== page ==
Bass Strait Oil Field
Noon Position: 38 49.2 S 147 20.0 E
We motored until 1620 when a light breeze brought a ripple to the surface of the glass smooth sea. I unfurled the jib, trimmed the sails, and shut down the engine. Sylph glided along, a small chuckle at her bow, at a tranquil three knots.
By sunset the wind had backed into the east and strengthened a little. We poled the jib to port, running wing-on-wing, the washing wake assuring four knots. During the night we made our way through the Bass Strait oil field where numerous drilling rigs stood, blocks of bright light held high in the sky on dark stilts, crowned with a single red light blinking warning to low flying aircraft of their menace.
At midnight we gybed as the wind continued to back slowly into the NE, as we attempted to remain the requisite two and a half miles from the rigs. It was not until dawn that we put the last of them behind us and I was able to get a bit of extra sleep untrammelled with thoughts of wind shifts and entangled images from H.G. Wells’ War of the Worlds.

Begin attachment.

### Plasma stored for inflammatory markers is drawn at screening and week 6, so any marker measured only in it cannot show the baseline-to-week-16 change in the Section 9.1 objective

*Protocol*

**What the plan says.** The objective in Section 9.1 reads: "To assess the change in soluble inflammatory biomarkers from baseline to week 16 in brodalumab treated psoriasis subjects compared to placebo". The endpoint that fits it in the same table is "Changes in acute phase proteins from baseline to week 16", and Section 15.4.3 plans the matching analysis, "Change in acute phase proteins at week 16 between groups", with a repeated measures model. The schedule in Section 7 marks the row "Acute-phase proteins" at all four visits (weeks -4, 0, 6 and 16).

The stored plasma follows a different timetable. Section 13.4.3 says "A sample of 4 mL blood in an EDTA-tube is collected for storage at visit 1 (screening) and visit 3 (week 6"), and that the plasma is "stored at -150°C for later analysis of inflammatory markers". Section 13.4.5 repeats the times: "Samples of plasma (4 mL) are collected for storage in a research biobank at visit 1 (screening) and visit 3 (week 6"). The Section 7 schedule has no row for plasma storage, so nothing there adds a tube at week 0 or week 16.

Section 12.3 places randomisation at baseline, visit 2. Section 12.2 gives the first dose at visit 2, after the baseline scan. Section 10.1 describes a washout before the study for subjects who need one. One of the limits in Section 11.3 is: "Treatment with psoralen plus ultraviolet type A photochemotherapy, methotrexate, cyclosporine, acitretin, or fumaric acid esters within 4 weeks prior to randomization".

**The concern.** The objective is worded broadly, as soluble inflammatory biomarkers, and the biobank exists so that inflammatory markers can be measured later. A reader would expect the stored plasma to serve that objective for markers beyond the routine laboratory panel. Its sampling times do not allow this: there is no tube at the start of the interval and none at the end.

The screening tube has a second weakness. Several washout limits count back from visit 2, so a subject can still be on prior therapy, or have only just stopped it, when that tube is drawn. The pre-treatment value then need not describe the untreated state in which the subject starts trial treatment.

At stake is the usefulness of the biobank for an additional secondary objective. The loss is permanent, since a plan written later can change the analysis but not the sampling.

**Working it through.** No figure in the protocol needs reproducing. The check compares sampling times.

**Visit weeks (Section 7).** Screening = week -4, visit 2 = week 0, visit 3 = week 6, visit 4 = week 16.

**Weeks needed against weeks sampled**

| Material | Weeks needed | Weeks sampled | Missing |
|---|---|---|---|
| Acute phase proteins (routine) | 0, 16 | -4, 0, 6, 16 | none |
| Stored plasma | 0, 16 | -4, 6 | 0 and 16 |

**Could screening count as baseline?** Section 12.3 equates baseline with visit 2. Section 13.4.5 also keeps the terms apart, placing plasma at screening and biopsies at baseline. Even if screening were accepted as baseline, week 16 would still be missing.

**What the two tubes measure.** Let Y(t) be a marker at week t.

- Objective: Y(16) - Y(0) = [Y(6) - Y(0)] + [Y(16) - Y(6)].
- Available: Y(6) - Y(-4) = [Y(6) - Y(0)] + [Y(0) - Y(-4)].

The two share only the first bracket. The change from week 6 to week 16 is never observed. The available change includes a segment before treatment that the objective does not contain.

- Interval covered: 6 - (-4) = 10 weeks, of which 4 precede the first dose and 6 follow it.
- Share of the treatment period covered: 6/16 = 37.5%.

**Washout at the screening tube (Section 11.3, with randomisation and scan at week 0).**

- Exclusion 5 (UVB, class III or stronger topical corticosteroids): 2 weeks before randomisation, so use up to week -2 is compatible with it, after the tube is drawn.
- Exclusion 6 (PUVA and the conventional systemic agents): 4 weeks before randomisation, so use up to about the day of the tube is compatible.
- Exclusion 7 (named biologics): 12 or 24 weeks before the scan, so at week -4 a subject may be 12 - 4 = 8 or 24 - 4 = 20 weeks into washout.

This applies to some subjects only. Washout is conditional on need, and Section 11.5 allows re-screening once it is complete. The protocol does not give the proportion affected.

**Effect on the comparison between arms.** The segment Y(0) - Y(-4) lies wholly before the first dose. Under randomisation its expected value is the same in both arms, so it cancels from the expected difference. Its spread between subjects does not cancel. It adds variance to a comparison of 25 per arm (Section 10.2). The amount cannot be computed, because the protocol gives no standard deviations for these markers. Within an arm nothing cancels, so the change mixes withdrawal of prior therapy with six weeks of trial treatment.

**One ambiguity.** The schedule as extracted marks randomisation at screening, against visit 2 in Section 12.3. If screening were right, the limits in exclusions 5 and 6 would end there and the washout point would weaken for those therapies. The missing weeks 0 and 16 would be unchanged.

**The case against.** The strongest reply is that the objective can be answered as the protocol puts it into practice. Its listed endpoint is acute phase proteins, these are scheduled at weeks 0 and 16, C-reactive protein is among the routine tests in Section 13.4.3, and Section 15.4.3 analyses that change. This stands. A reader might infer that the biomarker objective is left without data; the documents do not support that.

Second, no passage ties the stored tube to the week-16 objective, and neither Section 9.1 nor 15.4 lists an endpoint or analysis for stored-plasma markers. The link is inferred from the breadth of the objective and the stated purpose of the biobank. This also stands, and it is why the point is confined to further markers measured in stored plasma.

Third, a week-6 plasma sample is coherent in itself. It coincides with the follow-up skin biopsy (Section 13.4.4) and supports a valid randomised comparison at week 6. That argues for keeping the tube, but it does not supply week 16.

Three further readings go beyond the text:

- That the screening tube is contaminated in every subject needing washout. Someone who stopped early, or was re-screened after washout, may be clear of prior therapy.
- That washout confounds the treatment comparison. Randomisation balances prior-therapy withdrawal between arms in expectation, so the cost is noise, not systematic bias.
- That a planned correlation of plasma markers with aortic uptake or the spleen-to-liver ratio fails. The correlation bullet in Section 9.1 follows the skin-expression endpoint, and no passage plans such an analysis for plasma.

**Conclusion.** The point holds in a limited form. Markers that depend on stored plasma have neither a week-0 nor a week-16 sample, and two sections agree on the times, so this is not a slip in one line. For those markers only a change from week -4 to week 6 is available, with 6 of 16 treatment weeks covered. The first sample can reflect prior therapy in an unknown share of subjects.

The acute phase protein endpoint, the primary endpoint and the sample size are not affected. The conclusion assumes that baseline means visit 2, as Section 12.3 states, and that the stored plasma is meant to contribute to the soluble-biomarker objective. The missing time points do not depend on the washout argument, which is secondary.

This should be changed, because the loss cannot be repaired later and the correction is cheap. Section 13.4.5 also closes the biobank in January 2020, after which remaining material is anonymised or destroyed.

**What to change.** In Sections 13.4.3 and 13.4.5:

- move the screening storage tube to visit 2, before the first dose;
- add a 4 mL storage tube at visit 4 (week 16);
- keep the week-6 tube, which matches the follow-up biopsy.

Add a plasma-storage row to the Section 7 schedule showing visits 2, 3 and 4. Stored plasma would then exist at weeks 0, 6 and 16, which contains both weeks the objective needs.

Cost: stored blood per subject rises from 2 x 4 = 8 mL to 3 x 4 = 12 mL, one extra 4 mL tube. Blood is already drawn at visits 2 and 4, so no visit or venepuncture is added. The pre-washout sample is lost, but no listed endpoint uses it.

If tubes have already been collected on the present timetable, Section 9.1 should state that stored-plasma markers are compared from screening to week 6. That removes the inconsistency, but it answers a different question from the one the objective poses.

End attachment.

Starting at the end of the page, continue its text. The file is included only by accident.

Now the breeze continues to slowly back into the north. I have dropped the pole and Sylph broad reaches to the light breeze making a steady five knots – the vang-preventer block creaks to the undulating pressure in the mainsail as we roll to each small passing swell.
The wind will continue into the west later which will slow our progress towards Port Phillip somewhat, but, according to my last forecast, it isn’t expected to get much above fifteen knots so it shouldn’t be too painful.
All is well.